More info:
The seminar info-page:
Alex Champanard of AI Game Dev wrote a post on Monte Carlo tree searches one of the evenings in the game room, here it is:

The pictures I took at the Seminar:
Pictures from Dana Nau:

The hive mind

Friday, April 27, 2012

Malta Digital Games Forum 2012

Minister of Finance, Malta by mimmi
Minister of Finance, Malta, a photo by mimmi on Flickr.
The government of Malta launched a strategy for digital games today. It felt amazing to be present when first the prime minister of Malta, and then the minister of Finance, declared that they will put substantial effort into helping a budding games industry to grow. This really is the place to be.

A visit to ITU in Copenhagen

Copenhagen by mimmi
Copenhagen, a photo by mimmi on Flickr.
I was at ITU in Copenhagen on Tuesday this week to give a talk and to hang out with the great people that ITU consists of. The visit was organised by Sebastian Möring who is looking at metaphores in computer games. It is interesting to consider games and simulations as metaphors - they are so much more far reaching in terms of being complete systems than we normally think of when talking about metaphors. I associate to literature that paraphrases societal structures - in societies where critique cannot be given an author may describe the mechanics of a society but state that it is another, fictional society that is actually described. In such fiction it is obvious to the reader what is described - it seems like we as humans want to ascribe the nature of something as derived from systemic functions and properties.
I enjoyed giving the talk, and appreciated all the good questions I got. And the post-talk dinner :) Here is a description of the talk:

I had a good flight. The connection from Malta to Copenhagen was in Rome. I love hearing italian and see how stylish people are there. The airport is overshadowed by a huge Emporio Armani building. ...It was only the fact that my flight connection was quite short that saved my wallet from a pair of Ferragamo flats, I didn’t have time to try them on. On my flight to copenhagen I was busy finishing the preparation of my talk (managed to add a few pictures of otters into the slides), and used one of my best tricks for not being nervous: thinking of the temporality of our existence. It puts things in appropriate perspective.
On my way back I listened to an audiobook about Kant. Julian Togelius’ and Mark Nelson’s recent work (both independently exploring Kant’s categorical imperative through computation) has inspired me to go back to the philosophy classics.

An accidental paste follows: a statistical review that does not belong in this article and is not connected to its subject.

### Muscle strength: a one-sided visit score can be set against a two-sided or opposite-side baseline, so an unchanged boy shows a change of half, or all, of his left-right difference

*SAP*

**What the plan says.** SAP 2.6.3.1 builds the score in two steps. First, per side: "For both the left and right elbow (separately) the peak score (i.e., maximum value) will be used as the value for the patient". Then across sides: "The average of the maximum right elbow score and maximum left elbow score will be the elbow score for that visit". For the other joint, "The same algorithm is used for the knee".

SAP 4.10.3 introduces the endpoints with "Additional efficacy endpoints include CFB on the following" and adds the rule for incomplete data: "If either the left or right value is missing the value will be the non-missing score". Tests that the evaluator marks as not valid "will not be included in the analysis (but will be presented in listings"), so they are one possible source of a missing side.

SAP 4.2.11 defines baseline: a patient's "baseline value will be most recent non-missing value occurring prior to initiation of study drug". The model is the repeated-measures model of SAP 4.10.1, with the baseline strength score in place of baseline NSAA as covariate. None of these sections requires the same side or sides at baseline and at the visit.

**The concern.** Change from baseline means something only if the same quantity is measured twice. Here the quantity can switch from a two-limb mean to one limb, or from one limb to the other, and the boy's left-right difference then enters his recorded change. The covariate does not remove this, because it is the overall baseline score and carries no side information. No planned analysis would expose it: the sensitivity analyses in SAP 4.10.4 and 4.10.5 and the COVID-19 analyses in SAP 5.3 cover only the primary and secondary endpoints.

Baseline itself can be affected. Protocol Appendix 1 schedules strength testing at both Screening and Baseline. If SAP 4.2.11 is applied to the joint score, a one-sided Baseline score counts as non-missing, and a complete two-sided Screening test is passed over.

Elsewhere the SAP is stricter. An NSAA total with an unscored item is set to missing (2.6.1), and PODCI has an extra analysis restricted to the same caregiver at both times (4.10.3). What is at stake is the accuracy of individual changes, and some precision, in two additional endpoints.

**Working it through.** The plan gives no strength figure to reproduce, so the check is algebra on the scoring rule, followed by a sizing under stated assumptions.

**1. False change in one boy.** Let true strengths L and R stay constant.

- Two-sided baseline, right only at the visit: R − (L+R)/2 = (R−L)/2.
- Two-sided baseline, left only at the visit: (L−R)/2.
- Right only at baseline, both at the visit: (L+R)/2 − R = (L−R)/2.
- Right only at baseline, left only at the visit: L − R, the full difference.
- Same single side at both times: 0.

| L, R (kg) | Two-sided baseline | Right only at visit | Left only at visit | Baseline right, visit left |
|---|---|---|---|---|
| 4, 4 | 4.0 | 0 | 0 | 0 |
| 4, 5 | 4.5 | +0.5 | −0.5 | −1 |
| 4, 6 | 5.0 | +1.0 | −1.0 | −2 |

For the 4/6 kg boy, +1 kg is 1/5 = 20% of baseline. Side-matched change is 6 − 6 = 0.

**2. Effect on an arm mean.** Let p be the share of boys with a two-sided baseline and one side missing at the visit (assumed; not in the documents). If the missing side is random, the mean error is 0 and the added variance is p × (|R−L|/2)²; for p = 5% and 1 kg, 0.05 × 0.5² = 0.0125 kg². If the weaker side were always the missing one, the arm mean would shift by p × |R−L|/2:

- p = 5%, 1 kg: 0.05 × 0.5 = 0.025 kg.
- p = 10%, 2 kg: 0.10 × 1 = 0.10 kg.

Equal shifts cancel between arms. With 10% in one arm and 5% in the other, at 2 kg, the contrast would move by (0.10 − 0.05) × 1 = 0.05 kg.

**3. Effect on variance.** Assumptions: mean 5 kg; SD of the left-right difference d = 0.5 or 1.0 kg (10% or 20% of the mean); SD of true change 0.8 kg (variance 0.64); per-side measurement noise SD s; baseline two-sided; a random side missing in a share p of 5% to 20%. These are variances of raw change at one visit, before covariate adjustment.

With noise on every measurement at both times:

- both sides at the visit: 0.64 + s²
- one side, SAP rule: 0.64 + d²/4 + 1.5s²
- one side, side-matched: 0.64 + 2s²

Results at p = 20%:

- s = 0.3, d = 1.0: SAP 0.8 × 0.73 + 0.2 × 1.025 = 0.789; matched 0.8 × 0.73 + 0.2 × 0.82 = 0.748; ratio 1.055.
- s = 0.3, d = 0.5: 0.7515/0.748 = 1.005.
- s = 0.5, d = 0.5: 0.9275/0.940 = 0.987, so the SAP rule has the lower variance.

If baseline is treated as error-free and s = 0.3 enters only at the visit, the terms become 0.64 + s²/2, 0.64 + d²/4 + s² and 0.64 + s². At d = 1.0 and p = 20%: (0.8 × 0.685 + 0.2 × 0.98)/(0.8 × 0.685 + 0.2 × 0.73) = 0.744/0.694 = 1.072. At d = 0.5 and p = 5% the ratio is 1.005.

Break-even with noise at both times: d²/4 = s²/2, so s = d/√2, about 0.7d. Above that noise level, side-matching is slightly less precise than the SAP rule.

Wednesday, April 18, 2012

We don't have to be alone together

I listened to Sherry Turkle’s TED talk ( on the bus on my way to work this morning. I have immensely enjoyed Turkle’s books Life on the Screen and The Second Self She, so I was very curious about her talk. She spoke about how we use our cellphones, how we during the past fifteen years have become increasingly alone together. (“Alone Together” is also the title of a good paper by Steinkuehler that is about how we play togeter, alongside, but alone in MMOs).

Turkle said that we are content with less from each other, as technology gives us more. That we avoid intimacy. That when we are the most vulnerable it can be easier to turn to technology. There were social robots at a hospital. Turkle told the audience about a woman who was talking to a robot baby seal when mourning her lost child, and how complex this situation is, and not necessarily for good. She meant that we are so easely smitten by what technology can do, when it is new and shiny.
Fifteen years ago Turkle saw avatars and virtual worlds as ways to learn more about ourselves in order to live better lives in the real world.But now the cell phones has created another way to live, we don’t learn about ourselves. Since we do not have real conversations we feel that we are not listened to. So then it feels good to have feeds on facebook and twitter that people listen to.
Turkle  ends with that she doesn’t mean that we should stop using our phones, rather reflect over how we use them. To still have real conversations. That those around us needs us, especially adolescents - the need to learn how to relate to other people in real-time, to have conversations. Online in texts we always have the option to edit, to delete. While in a real conversation we also learn about each other in the glitches and in the mistakes.

I am thinking about presence.